Hughes v. PMG Bldg., Inc.

Decision Date12 December 1997
Docket NumberDocket No. 199525
Citation227 Mich.App. 1,574 N.W.2d 691
PartiesJonathan HUGHES, Plaintiff-Appellant, v. PMG BUILDING, INC., Defendant/Third-Party Plaintiff-Appellee, and State Carpentry, Inc., Defendant-Appellee, and Robert Wurm, d/b/a Bob's Siding, Defendant.
CourtCourt of Appeal of Michigan — District of US

Fregolle & Fregolle, P.C. by David E. Fregolle, Southfield, for Jonathan Hughes.

Carter & Gebauer by Martin G. Waldman and (Garan, Lucow, Miller, Seward & Becker by David M. Shafer, Southfield, of counsel), Detroit, for PMG Bulding, Inc.

Kohl, Secrest, Wardle, Lynch, Clark and Hampton by Janet Callahan Barnes, Farmington Hills, for State Carpentry, Inc.



Plaintiff appeals as of right the circuit court order granting summary disposition in favor of defendants PMG Building, Inc., and State Carpentry, Inc. We affirm with respect to defendant State Carpentry and affirm in part and reverse in part with respect to defendant PMG Building.

This litigation stems from injuries suffered by plaintiff while he was performing roofing work as an independent contractor. Plaintiff and several other men were hired by the president of PMG Building to do roofing work on three new houses. The men arrived at the site on September 18, 1995, and immediately began work. The record indicates that the men were told that the site was ready for shingling and that they did not report to anyone or review any plans before beginning work. After finishing the garage on one house, plaintiff began to shingle a small porch overhang. The overhang extended two feet from the house and measured forty-two inches up to the peak on each side. It was attached to the front of the house with nails; the permanent support posts had not yet been installed because the concrete footings had not been poured. Plaintiff did not talk to anyone about how the overhang was supported, and did not pry back the siding to examine the support. Plaintiff believed that the overhang was sturdy enough to support his weight. As he stepped onto the overhang to attach a shingle, the overhang pulled away from the house and collapsed without warning. Plaintiff fell twenty feet and suffered severe and permanent injuries.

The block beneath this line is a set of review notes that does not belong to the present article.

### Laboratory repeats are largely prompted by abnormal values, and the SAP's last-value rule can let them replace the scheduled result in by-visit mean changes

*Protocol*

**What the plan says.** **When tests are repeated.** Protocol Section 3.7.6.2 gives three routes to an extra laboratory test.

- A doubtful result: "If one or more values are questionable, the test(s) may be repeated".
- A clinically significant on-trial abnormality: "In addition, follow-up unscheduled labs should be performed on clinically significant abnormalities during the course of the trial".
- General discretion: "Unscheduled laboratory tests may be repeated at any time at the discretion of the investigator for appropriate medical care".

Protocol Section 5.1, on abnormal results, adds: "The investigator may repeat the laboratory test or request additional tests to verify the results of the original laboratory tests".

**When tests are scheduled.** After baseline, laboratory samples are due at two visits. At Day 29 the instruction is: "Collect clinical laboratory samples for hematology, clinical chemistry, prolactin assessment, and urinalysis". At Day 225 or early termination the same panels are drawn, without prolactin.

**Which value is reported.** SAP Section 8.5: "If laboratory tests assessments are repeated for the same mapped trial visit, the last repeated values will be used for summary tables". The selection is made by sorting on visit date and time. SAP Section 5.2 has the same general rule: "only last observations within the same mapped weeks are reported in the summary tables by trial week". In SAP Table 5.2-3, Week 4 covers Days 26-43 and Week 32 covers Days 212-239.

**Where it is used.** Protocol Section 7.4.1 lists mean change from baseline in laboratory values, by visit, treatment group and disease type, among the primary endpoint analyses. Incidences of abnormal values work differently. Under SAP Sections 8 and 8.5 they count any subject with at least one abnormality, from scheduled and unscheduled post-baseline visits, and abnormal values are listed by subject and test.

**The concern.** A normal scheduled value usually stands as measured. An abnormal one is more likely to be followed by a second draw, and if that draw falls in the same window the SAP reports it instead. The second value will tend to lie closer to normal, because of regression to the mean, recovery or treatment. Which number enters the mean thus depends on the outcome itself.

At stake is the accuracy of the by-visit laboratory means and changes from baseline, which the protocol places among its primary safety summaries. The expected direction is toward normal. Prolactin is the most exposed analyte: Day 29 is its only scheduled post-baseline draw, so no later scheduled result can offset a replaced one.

On October 20, 1995, plaintiff filed a complaint against PMG Building, State Carpentry, and Robert Wurm doing business as Bob's Siding. 1 PMG Building owned the premises and was the general contractor on the site. Bryan Peruski, the president of PMG Building, drew up the building plans for the house on which plaintiff was working. State Carpentry, another independent contractor and a subcontractor for PMG Building, constructed the porch overhang. PMG Building and State Carpentry both filed motions for summary disposition. On August 23, 1996, upon review of the briefs submitted by the parties, the court entered an order granting summary disposition in favor of PMG Building and State Carpentry. Plaintiff appeals as of right.